NGALLAMETTA, Mavis; Wutan #2
One of the key works in QAGOMA's permanent Indigenous Australian art gallery is a sprawling landscape, dominated by browns and bauxite red fields, cut by lines of stark white pigment. The work, Ngak-pungarichen (Clearwater) 2013 by western Cape York artist Mavis Ngallametta, depicts a special site in her Kugu country and has become an instant favourite of many visitors. And so it has been with Mavis’s painting career - her unorthodox and highly idiosyncratic paintings, bustling with energy and life have seen her achieve a distinguished place among the top contemporary Australian painters a mere seven years after first putting paintbrush to canvas. Previously, Ngallametta was renowned as one of the Cape’s great weavers; like other senior Aboriginal weavers who have turned to painting relatively late in life, her works have a rhythmic linear complexity, evocative of her longer established cultural practices.
In 2015, the Gallery acquired a second painting by Ngallametta to accompany Ngak-pungarichen, as we continue to develop our strong holdings of major works by senior Cape York artists. This new work, Wutan #2 2014, is a large portrait-format landscape that uses its height to chart a tract of land and water, from tiny inland streams through to wild rivers and rivulets, to the coast of the Gulf of Carpentaria, where Wutan, an historically, culturally and personally significant site, sits at the mouth of the Archer River.
Wutan’s position at the mouth of one of the Cape’s great wild rivers ensured a rich hunting and story place for the local Wik and Kugu people. It was also the site of a radar station established by the Royal Australian Air Force in 1943, and locals have related stories of Japanese submarines entering the Archer River at this site. Many local men joined the Australian Armed Forces, working alongside their Torres Strait Islander neighbours in the Torres Strait Light Infantry Battalion to protect the maritime borders of far north Queensland.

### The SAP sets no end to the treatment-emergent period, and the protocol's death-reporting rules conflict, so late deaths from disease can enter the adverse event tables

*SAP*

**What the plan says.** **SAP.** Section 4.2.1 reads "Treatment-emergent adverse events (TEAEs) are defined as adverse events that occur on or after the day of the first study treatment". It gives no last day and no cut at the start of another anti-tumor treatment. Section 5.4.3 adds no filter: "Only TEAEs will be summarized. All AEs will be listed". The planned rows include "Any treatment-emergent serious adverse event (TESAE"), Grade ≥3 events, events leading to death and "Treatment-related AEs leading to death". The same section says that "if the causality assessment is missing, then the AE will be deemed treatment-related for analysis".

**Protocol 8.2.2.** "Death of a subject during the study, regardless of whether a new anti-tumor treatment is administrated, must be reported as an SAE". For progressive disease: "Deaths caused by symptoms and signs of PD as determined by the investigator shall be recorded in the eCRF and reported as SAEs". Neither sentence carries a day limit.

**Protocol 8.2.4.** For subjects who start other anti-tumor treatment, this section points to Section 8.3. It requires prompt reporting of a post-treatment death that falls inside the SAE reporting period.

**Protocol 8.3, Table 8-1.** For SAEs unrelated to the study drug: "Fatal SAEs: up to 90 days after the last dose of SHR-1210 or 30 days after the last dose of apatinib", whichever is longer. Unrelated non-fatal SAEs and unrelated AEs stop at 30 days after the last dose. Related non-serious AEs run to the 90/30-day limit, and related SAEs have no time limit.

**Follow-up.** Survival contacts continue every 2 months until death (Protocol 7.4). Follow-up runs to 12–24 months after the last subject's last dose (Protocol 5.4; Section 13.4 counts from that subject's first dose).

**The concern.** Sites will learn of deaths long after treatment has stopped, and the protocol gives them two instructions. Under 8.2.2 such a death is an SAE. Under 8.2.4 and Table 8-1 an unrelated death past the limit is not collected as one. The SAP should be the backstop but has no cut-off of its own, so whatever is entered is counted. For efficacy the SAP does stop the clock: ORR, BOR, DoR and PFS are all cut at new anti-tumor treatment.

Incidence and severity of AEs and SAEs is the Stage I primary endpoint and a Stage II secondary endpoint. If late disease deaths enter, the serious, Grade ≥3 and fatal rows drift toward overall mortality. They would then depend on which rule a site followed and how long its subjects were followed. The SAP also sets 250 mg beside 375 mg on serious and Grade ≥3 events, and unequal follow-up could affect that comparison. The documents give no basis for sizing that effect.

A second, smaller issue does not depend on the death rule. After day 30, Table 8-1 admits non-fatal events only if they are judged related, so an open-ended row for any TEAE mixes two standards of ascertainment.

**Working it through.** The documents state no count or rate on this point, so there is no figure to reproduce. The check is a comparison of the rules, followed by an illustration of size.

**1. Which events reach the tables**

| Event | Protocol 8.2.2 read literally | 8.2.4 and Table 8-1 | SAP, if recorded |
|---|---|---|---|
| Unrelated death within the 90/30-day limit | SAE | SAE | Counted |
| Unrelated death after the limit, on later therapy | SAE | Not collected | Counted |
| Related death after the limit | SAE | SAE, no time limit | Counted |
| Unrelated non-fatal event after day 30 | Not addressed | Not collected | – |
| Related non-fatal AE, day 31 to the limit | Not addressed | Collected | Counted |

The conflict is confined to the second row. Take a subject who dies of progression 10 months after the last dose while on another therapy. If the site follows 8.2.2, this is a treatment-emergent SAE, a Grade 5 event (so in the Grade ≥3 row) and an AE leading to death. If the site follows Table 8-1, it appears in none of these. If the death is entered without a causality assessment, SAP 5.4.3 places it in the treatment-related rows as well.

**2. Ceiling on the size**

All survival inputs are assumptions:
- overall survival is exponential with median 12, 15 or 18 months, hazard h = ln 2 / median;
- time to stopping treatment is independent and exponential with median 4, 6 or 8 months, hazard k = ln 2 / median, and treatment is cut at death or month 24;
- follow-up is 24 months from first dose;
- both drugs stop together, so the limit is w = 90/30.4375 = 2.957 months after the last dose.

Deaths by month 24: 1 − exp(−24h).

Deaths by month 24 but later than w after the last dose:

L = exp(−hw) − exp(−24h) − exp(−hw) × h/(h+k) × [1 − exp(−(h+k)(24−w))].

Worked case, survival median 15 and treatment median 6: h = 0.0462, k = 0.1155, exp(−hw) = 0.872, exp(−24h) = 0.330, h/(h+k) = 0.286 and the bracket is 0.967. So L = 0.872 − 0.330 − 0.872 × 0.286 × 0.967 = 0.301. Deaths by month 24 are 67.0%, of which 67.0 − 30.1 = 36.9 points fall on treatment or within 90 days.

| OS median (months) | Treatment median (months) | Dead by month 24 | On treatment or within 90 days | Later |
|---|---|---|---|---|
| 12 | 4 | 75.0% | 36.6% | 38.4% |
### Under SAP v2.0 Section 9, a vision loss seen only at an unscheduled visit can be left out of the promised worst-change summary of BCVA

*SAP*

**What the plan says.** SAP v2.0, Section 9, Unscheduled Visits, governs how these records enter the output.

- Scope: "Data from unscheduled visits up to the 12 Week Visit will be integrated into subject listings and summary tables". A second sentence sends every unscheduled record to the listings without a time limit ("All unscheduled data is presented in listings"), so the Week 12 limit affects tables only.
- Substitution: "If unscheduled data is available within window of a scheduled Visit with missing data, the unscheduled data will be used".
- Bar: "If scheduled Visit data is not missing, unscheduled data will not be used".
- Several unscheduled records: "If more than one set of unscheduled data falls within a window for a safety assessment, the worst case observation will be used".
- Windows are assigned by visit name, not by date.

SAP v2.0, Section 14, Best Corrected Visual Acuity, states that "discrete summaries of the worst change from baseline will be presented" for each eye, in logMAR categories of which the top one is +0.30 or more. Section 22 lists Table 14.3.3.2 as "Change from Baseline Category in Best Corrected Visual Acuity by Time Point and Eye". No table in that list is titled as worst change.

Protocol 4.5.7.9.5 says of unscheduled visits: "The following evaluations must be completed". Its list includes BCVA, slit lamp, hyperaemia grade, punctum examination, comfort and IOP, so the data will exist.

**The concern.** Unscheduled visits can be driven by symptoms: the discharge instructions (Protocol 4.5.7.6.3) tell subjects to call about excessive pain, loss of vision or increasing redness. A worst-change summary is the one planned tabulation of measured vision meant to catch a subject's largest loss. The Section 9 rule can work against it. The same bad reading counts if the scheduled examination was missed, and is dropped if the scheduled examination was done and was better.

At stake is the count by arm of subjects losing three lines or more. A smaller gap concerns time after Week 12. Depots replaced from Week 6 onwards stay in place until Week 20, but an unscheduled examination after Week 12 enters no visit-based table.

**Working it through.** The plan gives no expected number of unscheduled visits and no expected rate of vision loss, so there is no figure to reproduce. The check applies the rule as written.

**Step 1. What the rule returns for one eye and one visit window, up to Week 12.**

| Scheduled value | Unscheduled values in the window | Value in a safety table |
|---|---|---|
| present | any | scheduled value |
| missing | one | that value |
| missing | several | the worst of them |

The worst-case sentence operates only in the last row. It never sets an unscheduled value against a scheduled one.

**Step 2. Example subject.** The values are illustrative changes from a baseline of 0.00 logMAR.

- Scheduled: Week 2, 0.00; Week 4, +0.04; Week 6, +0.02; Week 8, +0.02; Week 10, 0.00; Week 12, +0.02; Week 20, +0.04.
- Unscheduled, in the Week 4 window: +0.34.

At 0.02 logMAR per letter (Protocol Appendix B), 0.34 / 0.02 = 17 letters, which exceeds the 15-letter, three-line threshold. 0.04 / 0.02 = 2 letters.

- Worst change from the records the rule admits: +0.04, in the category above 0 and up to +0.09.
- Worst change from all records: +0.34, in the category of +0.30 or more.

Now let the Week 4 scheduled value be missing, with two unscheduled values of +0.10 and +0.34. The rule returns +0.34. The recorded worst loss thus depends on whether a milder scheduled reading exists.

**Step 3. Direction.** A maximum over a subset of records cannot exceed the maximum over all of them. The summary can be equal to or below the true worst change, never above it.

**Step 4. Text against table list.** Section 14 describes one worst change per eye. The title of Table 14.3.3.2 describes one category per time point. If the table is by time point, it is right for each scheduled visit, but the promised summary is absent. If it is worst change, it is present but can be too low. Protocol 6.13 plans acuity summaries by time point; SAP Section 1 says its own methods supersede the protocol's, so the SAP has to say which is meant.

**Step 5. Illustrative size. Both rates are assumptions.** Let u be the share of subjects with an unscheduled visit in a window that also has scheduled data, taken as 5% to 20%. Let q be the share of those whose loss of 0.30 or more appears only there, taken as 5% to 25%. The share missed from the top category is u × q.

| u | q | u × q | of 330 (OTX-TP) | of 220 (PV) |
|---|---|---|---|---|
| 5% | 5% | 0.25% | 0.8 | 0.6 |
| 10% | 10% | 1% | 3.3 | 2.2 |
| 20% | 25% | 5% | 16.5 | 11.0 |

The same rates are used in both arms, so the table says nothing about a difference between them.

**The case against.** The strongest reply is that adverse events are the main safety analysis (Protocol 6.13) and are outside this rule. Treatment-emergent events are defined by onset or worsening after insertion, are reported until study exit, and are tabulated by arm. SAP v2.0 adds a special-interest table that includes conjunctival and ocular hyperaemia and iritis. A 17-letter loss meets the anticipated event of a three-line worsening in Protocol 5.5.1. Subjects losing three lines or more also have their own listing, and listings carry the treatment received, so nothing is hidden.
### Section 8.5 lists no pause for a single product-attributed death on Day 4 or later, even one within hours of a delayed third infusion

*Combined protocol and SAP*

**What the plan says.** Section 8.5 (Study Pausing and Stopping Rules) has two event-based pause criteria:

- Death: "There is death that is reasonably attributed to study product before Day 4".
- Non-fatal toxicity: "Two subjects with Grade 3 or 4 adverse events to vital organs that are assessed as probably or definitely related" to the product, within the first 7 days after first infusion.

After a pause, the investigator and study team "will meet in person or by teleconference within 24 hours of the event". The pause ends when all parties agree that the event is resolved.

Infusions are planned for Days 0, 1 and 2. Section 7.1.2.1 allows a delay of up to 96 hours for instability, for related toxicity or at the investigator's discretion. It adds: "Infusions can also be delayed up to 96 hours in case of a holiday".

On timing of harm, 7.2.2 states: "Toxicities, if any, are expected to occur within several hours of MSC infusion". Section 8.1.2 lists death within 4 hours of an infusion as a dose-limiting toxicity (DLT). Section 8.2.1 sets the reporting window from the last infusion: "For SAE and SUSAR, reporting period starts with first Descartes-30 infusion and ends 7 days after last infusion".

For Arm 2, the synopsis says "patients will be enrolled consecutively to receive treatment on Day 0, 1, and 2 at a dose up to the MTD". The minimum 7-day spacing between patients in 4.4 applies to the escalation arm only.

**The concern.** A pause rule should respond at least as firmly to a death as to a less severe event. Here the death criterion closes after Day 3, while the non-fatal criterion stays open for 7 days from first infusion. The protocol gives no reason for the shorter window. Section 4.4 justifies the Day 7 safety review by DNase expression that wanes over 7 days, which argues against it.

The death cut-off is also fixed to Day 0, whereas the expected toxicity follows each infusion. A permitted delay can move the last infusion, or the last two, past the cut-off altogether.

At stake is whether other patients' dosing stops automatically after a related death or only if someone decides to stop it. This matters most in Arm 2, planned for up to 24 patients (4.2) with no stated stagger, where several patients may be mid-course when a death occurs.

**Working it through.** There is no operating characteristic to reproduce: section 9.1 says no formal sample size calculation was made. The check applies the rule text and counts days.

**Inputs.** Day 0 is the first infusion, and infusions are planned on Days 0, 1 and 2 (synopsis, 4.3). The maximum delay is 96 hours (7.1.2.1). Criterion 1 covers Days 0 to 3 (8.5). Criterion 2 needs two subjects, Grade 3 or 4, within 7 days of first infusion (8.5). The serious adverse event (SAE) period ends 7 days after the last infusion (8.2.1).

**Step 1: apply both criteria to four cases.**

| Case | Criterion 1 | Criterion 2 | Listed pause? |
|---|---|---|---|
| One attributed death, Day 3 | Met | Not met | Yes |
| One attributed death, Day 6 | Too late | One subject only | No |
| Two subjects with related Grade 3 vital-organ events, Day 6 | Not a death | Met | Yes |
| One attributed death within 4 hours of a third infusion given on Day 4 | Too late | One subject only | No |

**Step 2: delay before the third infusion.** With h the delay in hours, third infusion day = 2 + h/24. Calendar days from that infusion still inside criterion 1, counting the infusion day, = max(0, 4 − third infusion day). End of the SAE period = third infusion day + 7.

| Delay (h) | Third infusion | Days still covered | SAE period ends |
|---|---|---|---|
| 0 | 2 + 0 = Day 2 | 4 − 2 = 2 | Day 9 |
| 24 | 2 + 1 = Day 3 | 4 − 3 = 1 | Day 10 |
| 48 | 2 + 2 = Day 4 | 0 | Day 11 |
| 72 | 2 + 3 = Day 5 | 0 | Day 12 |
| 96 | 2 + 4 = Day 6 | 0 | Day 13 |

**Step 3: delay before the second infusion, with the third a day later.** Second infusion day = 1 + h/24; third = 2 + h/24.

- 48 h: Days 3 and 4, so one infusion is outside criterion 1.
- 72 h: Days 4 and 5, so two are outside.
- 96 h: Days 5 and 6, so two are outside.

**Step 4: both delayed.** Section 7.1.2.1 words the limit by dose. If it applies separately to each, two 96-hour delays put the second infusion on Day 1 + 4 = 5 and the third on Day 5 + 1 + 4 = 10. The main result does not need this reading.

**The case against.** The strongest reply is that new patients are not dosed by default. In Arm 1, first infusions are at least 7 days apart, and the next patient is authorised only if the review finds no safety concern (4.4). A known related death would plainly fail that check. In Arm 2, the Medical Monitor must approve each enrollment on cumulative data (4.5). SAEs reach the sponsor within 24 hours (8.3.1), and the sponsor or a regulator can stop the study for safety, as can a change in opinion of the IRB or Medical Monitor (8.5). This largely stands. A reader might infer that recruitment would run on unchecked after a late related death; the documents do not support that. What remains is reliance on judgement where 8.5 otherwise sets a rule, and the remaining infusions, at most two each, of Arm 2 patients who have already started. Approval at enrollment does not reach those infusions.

But for Ngallametta, Wutan has significance as a site of personal interaction: during the mission time, the school children would camp there. It is also her adopted son Edgar’s country, and he has moved back to manage the area. Ngallametta has said:
'[Wutan] is my adopted son Edgar’s traditional place. He built a little shed there, it is a nice fishing place. For me it takes me right back to the time when I used to go here on school holiday. And I still go there now often. Even my friends who I take there enjoy it. Still today we like to go to that place, camping, fishing. There used to be a big coconut plantation. There is a well with fresh water. It is still there. That’s what we used to water the coconuts with. There used to be a boys dormitory where the point is a little further. We used to go schooling there when they were building the dormitories in Aurukun. We use to go to Amban, and then cross the river in dugout canoes. On Saturdays they used to bring us the rations. There were also lots of mango trees. There is one left now, a new shoot from the old days by the well. There were lots of banana trees, too. Every Sunday we swapped: People from Aurukun came and the ones at Wutan went back to Aurukun.'(1)
Bruce McLean, Artlines 3-2015, p.36.
1 Artist statement provided for the 2014 Telstra NATSIAA, published online at http://www.natsiaa31.nt.gov.au/view-artwork/6/448, accessed 11 February 2015.